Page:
U.S. hopes for Russia's partnership in MDS project: president

Politics Materials 6 July 2009 12:46 (UTC +04:00)
U.S. hopes for Russia's partnership in MDS project: president

U.S. hopes for Russia's partnership in deploying a missile defense system in Europe, U.S. President Barack Obama said in his interview with the Russian Novaya Gazeta newspaper on June 6.

"If we unite our resources in this area and the United States and Russia and our allies will be much more safety than if we act alone," Obama said. "I see a huge potential here and I hope that I and President Medvedev will have an active discussion on this topic in Moscow."

Today, U.S. President Barack Obama arrives in Moscow with a working visit upon his Russian counterpart Dmitriy Medvedev's invitation. The agreement on Obama's visit to Moscow has been reached during the two leaders' April meeting in London before the G20 summit. At that time, Medvedev stated that he is satisfied with familiarization with his American counterpart and hopes for an interesting and fruitful meeting in the Russian capital.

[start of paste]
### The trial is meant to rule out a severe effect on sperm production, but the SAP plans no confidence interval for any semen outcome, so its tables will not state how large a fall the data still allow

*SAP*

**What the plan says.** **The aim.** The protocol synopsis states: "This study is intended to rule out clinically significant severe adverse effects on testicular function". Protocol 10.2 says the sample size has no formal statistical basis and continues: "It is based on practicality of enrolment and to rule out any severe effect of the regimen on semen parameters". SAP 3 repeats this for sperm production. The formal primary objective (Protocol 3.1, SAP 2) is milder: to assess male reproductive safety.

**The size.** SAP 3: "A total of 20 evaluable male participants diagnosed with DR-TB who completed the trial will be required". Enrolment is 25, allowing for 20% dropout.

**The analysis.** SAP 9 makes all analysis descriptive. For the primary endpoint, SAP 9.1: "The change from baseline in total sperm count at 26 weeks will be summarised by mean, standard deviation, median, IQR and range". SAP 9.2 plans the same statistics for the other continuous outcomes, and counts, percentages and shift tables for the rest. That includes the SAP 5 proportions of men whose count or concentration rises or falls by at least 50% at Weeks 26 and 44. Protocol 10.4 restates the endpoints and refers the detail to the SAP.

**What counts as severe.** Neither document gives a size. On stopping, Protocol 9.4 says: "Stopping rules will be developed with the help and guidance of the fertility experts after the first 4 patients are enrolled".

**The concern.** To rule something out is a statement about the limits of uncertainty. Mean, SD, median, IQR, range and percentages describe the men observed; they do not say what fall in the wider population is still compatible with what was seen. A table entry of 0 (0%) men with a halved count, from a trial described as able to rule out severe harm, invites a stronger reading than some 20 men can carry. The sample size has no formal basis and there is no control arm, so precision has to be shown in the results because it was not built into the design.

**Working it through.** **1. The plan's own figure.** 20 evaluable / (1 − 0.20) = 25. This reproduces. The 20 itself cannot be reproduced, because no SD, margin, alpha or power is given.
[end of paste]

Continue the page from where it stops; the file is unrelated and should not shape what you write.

Obama said the U.S. government is currently finishing a comprehensive assessment of all programs in the field of missile defense, including in Europe. Regarding the threats that exist around the world, and especially the growing threat posed by North Korea and Iran, Washington aims to strengthen anti-missile defense of the United States and its allies in Europe and other parts of the world, Obama believes.

"At our April meeting in London, we with President Medvedev issued a joint statement, in which we instructed our delegations concerning a new contract in the negotiations," said Obama. "There was not any note of missile defense among them as a topic for discussion in these negotiations."

Obama said Washington understands Russia's anxiety in this issue and last few weeks, some senior officials were sent to Moscow to seriously discuss the US-Russian cooperation in missile defense.

"We do not establish and will not establish a system to protect against attacks from Russia," Obama said. "This way of thinking is simply the legacy of the Cold War."

Until recently, the United States  were going to deploy a radar in the Czech Republic and ten missile interceptors in Poland till 2010 under the guise of protection from missile threats from Iran. Russia fears that these systems will threaten its security. Russian President Dmitry Medvedev said in early November in response to deployment of American missile defense system in Europe that Russia will deploy Iskander missiles in the Kaliningrad region and will use radio electronic elements of suppression of missile defense. However, after Barack Obama came to power, there are talks in the United States about the suspension or cancellation of the third position area in Europe.